Don't try to describe your condition as better than it is. If you hurt, testify that you hurt and where. If you don't testify that something is wrong, there is a chance the Judge will ignore medical records that indicate the existence of these problems. On the other hand, don't exaggerate your problems at the hearing. This can hurt your case more than anything. Discuss with your attorney whether the particular Judge has any tendencies about questions to test this aspect of your credibility. One common example relates to describing your pain on a scale of 1-10. Generally, it is better to not to state that your pain is at a 10 level all the time, especially if 10 is described as placing your hand in an open flame. It is usually wiser to describe your pain in the 4-5 range with occasional spikes to 7 or 8 that occur several times per week, if this is in fact the case. Discuss this aspect of how to best communicate with your attorney prior to the hearing. If you need to stand up during the hearing, don't hesitate to do so. This can bolster your testimony that you can only sit for 10 or 15 minutes to support your testimony.

Getting Ready for Your Social Security Disability Hearing - Part IV

Usually you will be asked questions by both your attorney and the Judge at your social security disability hearing. Please listen carefully to the questions and ask that it be repeated or explained if you don't understand. Answer only the question asked. If you're asked about your legs, don't start talking about problems with your arms. If you don't know the answer to a question there is nothing wrong in saying so. However, a good attorney will give you an idea of the types of questions that you will be asked so that you can be ready. The questions often focuses on your age, education and prior work experience, the reason why you had to stop work, the ongoing problems you have as a result of your medical conditions that contribute to your disability, and your daily activities, i.e., how you spend your time on a day to day basis. It is best if you can be specific about these matters. If asked how long you can sit, use a period of time. Don't say, "not for long." The same rule applies to standing, walking, lifting, etc. Make sure you speak up loud and clear so the Judge can hear and a good recording is made.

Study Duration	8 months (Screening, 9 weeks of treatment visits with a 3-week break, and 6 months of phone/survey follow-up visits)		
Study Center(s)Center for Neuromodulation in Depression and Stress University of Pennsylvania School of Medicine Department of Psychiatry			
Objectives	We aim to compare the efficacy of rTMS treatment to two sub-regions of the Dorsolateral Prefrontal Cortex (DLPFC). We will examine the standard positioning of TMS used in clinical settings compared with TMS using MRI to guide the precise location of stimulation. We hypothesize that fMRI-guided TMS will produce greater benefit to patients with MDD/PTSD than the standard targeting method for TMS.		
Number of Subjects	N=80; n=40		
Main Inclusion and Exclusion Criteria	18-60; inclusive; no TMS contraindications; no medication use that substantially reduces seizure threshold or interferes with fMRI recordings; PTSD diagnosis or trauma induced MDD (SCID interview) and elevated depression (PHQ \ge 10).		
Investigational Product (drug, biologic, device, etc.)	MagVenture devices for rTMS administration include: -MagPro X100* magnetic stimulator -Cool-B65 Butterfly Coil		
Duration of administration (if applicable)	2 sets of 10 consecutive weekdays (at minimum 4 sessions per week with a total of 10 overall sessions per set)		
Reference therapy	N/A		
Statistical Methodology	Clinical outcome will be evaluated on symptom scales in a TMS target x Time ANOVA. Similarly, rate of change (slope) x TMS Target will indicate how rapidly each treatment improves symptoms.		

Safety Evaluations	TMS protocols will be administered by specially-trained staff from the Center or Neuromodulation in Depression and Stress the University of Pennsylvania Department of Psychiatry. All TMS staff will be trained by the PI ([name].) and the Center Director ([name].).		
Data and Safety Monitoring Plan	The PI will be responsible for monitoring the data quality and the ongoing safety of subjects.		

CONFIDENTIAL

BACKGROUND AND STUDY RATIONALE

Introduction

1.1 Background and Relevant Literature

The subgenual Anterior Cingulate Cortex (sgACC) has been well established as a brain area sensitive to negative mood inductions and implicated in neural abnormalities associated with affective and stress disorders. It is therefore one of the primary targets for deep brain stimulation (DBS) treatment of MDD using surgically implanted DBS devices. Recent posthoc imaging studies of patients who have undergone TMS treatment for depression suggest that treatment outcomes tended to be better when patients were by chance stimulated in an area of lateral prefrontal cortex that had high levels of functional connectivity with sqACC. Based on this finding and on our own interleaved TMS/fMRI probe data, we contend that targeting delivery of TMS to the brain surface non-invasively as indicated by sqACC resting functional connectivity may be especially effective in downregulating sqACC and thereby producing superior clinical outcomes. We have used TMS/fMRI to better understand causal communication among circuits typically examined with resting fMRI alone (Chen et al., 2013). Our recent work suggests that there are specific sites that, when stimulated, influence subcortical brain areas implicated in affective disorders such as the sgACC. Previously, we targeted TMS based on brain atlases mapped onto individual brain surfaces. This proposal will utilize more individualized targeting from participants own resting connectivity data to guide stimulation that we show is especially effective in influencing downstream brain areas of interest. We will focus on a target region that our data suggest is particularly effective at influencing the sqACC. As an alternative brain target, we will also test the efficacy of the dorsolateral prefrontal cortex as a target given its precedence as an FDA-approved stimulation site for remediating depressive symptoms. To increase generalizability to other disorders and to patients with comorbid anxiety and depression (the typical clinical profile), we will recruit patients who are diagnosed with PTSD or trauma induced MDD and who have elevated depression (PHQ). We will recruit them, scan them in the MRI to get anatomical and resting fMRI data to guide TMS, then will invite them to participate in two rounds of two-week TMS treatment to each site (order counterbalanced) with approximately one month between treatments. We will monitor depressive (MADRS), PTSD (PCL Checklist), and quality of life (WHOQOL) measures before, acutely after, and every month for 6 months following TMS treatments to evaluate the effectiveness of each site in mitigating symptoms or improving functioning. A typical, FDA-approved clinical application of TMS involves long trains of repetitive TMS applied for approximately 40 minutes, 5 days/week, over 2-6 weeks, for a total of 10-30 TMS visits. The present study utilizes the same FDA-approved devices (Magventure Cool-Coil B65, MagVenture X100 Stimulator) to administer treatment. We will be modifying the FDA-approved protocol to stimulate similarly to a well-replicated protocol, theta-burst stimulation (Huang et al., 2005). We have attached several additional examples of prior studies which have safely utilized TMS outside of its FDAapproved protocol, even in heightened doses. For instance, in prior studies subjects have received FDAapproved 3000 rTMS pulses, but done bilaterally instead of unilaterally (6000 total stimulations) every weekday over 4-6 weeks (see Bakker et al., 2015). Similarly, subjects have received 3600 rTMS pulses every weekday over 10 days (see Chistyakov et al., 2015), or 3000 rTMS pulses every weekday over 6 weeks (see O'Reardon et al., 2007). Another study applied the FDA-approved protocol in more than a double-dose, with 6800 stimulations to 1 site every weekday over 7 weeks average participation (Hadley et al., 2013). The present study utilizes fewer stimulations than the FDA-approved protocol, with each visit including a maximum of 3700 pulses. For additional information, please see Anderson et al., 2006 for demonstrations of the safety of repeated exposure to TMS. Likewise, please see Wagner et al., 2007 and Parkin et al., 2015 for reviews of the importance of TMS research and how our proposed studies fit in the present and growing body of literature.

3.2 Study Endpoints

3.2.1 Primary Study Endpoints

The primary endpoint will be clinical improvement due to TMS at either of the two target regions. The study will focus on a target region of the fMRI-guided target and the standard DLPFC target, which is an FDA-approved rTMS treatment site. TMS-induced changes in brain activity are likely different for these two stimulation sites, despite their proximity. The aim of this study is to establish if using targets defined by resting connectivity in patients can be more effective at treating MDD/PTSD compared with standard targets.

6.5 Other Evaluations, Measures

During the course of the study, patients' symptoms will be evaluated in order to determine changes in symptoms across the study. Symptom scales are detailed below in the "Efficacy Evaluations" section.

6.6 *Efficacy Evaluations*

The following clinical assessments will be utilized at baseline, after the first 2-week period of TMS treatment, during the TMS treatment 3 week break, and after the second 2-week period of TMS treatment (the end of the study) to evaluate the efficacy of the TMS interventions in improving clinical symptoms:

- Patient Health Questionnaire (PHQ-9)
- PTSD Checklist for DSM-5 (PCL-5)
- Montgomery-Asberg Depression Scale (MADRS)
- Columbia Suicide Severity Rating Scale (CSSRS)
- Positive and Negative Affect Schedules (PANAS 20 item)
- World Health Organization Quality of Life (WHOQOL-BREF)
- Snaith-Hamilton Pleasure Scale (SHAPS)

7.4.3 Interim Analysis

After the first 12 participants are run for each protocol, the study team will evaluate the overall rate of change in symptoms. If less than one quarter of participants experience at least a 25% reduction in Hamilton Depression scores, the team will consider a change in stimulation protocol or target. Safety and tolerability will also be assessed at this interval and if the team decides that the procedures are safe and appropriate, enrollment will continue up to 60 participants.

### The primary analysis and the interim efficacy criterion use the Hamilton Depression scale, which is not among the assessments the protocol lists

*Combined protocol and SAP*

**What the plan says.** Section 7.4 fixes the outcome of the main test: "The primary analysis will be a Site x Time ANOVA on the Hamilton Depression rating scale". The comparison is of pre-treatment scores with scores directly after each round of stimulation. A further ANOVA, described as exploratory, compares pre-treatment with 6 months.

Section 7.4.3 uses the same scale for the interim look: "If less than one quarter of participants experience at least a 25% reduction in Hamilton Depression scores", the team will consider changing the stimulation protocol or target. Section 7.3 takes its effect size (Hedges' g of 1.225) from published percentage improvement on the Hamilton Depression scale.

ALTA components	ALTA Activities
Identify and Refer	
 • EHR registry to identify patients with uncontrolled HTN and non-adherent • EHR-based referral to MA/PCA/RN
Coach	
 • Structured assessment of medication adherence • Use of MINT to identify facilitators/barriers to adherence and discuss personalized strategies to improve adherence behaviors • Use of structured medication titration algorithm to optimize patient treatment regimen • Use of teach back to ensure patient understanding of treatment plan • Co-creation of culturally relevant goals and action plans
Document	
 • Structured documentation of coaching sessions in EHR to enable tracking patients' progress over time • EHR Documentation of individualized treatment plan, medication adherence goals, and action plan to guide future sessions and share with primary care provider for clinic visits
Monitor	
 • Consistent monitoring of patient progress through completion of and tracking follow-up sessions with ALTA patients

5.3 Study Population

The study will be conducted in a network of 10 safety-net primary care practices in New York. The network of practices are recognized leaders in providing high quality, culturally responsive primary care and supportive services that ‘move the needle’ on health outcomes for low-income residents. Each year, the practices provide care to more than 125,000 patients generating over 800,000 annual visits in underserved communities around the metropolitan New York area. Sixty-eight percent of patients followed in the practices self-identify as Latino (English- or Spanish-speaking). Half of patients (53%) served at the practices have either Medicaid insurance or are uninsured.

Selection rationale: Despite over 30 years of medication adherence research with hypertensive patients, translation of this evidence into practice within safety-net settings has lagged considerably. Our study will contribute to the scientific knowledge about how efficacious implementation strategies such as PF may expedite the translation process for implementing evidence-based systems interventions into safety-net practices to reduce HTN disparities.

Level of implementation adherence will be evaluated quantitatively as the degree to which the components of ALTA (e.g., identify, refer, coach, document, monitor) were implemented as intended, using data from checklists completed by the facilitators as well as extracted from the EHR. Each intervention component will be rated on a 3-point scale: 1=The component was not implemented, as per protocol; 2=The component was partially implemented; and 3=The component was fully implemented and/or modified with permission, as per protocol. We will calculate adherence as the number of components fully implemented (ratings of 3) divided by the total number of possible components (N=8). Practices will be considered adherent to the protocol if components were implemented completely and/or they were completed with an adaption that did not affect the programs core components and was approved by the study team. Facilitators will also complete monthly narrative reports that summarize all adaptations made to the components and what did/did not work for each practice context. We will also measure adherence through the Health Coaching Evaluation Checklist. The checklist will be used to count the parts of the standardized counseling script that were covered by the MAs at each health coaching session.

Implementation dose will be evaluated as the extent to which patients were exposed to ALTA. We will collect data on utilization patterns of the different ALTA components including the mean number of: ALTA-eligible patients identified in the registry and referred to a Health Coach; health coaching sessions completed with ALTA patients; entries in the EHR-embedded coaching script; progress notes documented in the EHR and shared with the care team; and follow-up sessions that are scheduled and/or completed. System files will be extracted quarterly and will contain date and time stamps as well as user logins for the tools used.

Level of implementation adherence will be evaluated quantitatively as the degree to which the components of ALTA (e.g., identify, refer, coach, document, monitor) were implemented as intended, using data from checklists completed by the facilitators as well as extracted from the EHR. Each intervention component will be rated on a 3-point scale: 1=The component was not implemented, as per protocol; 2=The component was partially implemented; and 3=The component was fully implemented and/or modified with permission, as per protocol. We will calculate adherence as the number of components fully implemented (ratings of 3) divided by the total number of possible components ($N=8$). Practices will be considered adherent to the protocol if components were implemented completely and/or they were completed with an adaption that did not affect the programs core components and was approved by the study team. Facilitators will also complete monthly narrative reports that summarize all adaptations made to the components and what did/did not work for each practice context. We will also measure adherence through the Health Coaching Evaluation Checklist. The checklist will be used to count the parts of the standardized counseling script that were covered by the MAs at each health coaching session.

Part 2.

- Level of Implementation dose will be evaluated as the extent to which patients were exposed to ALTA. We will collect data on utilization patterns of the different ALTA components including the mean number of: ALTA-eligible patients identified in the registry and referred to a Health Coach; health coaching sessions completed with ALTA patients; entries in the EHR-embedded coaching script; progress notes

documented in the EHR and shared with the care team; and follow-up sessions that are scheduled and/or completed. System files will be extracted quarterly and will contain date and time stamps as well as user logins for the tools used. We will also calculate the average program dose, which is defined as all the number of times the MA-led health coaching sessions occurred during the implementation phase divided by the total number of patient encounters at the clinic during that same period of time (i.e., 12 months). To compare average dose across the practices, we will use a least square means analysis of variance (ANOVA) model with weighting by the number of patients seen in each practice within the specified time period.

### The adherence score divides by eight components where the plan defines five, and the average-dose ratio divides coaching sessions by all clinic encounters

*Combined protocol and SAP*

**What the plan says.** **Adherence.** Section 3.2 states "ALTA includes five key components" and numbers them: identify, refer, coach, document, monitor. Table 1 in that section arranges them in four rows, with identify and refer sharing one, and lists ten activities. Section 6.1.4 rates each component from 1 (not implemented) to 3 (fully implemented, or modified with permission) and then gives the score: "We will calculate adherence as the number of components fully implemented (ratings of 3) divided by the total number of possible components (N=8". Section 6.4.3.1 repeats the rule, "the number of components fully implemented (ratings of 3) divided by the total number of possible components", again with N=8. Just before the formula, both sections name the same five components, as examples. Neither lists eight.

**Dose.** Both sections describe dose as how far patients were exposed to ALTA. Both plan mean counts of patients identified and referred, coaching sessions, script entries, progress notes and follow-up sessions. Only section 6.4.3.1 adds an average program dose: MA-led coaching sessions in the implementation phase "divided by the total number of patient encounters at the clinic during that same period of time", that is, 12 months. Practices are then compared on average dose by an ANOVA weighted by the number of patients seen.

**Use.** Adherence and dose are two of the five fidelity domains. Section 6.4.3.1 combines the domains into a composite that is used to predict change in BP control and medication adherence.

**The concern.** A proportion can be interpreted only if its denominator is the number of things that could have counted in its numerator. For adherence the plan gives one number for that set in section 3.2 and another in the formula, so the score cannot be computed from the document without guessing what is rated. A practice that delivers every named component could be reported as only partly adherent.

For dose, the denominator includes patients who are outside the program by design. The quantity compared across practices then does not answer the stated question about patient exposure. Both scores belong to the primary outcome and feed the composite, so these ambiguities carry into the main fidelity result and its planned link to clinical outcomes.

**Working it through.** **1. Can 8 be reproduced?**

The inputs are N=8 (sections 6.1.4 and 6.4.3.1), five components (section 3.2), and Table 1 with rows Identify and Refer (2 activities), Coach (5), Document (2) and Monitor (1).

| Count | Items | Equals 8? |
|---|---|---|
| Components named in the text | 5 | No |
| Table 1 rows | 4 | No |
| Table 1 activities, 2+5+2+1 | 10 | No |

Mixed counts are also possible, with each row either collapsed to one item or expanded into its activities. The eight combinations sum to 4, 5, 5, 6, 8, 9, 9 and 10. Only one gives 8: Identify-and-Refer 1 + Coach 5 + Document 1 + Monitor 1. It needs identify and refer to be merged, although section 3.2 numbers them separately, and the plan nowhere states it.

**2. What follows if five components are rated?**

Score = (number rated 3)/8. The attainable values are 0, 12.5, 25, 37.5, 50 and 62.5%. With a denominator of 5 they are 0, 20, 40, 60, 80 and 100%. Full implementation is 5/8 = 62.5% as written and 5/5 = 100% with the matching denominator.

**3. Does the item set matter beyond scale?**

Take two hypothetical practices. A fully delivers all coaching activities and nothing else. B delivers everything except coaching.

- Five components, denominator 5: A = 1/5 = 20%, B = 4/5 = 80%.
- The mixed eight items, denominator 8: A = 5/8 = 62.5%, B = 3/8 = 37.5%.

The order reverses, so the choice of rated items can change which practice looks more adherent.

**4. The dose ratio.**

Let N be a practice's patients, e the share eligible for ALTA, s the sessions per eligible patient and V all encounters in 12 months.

Mecklenburg County had most workplace deaths in state in 2014

Almost every day the news includes stories about the workforce such as unemployment numbers and attempts to raise the minimum wage. Some of these stories may include the number of workers who are injured and even die due to workplace conditions. Unfortunately, Mecklenburg County is at the top of the list of one tragic statistic: it leads North Carolina as the county with the most work-related deaths in 2014.

How does OSHA determine if a worker injury is work-related?

Media outlets in Charlotte and other communities throughout North Carolina can be counted upon to report on a scaffolding fall, trench collapse or similar industrial accidents in which a worker injury occurs. Under such circumstances, there is little doubt that the injury was work-related, but classifying injuries as being caused by a work accident is not always so simple.